Correspondence

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Excerpt

To the Editor:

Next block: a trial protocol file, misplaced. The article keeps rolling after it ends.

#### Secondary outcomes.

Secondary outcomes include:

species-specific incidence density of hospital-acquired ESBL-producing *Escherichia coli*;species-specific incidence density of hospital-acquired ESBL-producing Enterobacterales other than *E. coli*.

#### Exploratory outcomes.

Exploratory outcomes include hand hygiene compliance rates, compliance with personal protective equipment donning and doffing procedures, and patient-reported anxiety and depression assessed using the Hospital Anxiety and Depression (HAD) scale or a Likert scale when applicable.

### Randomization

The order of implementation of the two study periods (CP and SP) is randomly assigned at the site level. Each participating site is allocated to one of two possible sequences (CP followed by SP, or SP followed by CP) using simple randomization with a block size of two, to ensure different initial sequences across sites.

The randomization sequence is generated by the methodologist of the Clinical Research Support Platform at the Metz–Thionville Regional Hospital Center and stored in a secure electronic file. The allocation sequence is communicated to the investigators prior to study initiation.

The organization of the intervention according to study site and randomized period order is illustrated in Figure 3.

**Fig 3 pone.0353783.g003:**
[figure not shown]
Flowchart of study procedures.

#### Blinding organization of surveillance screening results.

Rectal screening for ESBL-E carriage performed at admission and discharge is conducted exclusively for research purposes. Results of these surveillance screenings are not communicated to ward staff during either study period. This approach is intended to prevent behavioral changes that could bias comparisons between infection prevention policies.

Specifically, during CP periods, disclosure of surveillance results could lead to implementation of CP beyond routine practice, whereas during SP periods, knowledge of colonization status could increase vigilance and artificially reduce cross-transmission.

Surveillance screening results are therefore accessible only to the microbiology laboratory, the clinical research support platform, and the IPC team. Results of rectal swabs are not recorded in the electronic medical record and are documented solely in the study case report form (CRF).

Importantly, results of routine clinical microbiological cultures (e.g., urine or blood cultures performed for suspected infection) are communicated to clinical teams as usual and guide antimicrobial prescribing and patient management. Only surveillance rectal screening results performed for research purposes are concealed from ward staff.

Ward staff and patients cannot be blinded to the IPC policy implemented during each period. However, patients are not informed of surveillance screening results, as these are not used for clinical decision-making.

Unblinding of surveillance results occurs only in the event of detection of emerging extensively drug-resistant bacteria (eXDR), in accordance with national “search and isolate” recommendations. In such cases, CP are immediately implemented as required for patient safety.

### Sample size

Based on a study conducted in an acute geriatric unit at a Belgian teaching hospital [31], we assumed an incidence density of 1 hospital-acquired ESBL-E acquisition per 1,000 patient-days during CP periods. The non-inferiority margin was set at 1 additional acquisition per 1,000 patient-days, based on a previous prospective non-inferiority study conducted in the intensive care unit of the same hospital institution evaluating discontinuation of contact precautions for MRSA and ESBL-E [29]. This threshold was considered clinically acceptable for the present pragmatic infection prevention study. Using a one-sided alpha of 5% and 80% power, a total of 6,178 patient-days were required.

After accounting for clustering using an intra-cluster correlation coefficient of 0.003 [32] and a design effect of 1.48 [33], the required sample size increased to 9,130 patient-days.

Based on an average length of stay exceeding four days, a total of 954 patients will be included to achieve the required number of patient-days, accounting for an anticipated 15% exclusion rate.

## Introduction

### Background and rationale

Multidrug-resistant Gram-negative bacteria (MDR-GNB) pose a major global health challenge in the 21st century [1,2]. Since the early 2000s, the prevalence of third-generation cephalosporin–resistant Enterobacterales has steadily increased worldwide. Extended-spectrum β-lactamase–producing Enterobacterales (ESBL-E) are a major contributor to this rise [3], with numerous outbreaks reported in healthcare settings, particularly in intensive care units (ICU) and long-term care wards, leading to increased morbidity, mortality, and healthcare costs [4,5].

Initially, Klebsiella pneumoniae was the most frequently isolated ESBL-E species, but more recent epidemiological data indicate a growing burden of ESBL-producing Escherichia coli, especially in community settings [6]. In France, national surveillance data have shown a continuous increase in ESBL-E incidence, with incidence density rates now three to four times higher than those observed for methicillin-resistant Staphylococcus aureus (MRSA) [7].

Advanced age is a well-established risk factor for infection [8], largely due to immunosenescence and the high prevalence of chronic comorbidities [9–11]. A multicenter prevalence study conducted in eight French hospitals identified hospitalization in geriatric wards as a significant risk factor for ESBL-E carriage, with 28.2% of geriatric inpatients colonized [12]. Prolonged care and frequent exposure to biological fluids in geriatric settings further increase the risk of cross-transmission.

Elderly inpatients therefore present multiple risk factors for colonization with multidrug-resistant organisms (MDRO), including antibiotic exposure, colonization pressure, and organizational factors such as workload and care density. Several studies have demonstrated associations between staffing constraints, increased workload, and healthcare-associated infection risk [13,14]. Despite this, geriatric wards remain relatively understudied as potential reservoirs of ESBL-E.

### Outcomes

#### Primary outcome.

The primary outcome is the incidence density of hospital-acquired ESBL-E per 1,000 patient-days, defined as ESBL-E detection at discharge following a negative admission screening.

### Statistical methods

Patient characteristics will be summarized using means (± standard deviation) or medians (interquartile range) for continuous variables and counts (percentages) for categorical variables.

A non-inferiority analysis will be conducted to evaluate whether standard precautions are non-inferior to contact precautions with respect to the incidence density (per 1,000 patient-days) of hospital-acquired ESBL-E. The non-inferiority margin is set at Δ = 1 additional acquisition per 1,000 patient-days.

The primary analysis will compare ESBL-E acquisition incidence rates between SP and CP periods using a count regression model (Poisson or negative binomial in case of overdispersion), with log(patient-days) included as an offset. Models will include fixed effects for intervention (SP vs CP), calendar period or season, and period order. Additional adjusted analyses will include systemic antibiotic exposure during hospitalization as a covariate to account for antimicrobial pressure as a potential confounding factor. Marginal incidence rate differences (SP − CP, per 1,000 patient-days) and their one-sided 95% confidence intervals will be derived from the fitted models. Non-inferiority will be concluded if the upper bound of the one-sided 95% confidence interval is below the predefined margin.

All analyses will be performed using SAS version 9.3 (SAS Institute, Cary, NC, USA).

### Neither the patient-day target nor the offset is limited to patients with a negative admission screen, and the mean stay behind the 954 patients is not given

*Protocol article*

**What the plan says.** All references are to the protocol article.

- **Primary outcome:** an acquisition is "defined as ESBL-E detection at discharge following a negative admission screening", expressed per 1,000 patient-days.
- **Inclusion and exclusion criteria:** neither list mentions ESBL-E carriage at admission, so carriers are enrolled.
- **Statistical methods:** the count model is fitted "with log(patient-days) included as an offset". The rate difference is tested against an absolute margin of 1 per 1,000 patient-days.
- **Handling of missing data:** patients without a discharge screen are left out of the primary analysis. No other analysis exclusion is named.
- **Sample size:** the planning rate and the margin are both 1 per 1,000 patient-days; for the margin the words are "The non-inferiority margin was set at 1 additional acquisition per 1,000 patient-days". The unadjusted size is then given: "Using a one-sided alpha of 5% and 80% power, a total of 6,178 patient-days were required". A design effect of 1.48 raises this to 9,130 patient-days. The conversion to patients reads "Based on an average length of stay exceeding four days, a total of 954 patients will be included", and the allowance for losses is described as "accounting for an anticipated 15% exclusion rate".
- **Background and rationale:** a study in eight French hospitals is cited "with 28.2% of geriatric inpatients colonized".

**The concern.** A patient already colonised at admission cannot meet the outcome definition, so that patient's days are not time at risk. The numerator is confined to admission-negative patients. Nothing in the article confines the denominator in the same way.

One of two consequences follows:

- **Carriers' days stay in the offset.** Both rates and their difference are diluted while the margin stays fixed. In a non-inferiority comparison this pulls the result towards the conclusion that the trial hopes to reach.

We read with great interest the article “Heads-up surgery for vitreoretinal procedures: An Experimental and Clinical Study.” In this study Eckardt et al1 aim to investigate the feasibility of performing vitrectomies using a three-dimensional imaging system (3D). In the paper they first nicely compared the ability to perform meticulous tasks using the 3D system versus the conventional microscope. Then they reported on their first 8 months experience of 3D system routinely use. In the discussion section the authors highlight the advantages of the new 3D system, and they conclude that it is suitable for routinely use. In particular, they focus on the importance of ergonomic benefit for the surgeon provided by the “heads-up” position, as underlined in the title. We also recently tested the 3D system in our surgical routine. Although we do agree with most advantages described by Eckardt et al, we have some concerns about the real ergonomical improvement for the surgeon. In fact, even though the head is no more fixed to the microscope, the operator body (from the shoulders down to the back and the legs) is still blocked in the same sitting position that may cause upper and lower back troubles. Moreover, the neck remains fixed in a rigid position as the surgeon is highly focused looking at the screen for most of the procedure timespan. For sure we are waiting for new microscopes, designed exclusively for 3D use that will improve head and neck ergonomic. Instead, we believe the key advantages of this new system are the digital image processing possibilities. In addition to the possibilities to reduce the light source by increasing the gain and to “adjust” the brightness that the authors discuss in the paper, we think it is worth to mention also the possibility to use filters to obtain a better visualization of certain structures such as the vitreous, the blood, or a fibrotic membrane. A further advantage is the tutorial capabilities of the system. The senior surgeon can see exactly the same image of the fellow, thus being more easily able to guide him through a difficult part of the procedure.
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